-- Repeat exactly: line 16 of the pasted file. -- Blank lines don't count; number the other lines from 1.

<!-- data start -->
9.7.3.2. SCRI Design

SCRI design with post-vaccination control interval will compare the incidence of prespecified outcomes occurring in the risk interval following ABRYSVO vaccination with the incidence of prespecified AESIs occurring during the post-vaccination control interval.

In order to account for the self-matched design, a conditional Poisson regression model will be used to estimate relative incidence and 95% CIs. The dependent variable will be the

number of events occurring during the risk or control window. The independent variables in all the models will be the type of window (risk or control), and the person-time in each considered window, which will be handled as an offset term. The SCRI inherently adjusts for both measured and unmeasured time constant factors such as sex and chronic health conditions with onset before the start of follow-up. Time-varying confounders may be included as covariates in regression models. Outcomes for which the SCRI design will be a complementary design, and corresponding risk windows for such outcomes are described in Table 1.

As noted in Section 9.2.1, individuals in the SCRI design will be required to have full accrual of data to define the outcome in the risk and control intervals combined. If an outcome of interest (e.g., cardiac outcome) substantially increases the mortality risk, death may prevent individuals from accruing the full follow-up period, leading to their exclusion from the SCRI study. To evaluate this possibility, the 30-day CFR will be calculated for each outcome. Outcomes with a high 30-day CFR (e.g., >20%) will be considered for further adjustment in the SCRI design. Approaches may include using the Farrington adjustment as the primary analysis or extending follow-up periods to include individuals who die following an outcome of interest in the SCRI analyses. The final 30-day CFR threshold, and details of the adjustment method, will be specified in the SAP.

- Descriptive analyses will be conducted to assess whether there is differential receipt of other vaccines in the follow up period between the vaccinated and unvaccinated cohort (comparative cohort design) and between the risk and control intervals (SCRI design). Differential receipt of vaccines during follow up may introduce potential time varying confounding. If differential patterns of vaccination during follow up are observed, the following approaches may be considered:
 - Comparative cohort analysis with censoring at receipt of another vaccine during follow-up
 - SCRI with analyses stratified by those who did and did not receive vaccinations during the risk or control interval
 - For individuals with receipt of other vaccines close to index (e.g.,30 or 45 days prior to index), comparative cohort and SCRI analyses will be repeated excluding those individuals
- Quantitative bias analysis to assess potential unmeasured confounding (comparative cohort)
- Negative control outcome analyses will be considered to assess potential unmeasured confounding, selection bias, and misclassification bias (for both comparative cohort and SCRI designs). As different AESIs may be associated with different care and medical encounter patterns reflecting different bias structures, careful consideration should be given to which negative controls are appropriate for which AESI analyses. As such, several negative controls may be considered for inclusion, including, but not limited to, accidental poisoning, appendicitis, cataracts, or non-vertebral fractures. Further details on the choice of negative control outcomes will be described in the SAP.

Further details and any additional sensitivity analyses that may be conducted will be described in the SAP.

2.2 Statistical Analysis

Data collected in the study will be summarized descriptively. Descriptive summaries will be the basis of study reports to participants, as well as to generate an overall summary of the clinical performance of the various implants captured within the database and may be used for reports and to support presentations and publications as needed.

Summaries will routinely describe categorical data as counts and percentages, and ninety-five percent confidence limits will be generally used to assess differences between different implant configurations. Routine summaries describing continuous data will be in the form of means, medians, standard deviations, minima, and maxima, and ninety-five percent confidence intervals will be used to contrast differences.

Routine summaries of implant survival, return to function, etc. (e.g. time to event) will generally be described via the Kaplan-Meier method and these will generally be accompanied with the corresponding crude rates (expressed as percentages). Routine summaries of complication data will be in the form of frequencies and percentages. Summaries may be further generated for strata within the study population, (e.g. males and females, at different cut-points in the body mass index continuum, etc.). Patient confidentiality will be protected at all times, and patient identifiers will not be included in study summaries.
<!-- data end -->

Routine summaries of implant survival, return to function, etc. (e.g. time to event) will generally be described via the Kaplan-Meier method and these will generally be accompanied with the corresponding crude rates (expressed as percentages). Routine summaries of complication data will be in the form of frequencies and percentages. Summaries may be further generated for strata within the study population, (e.g. males and females, at different cut-points in the body mass index continuum, etc.). Patient confidentiality will be protected at all times, and patient identifiers will not be included in study summaries.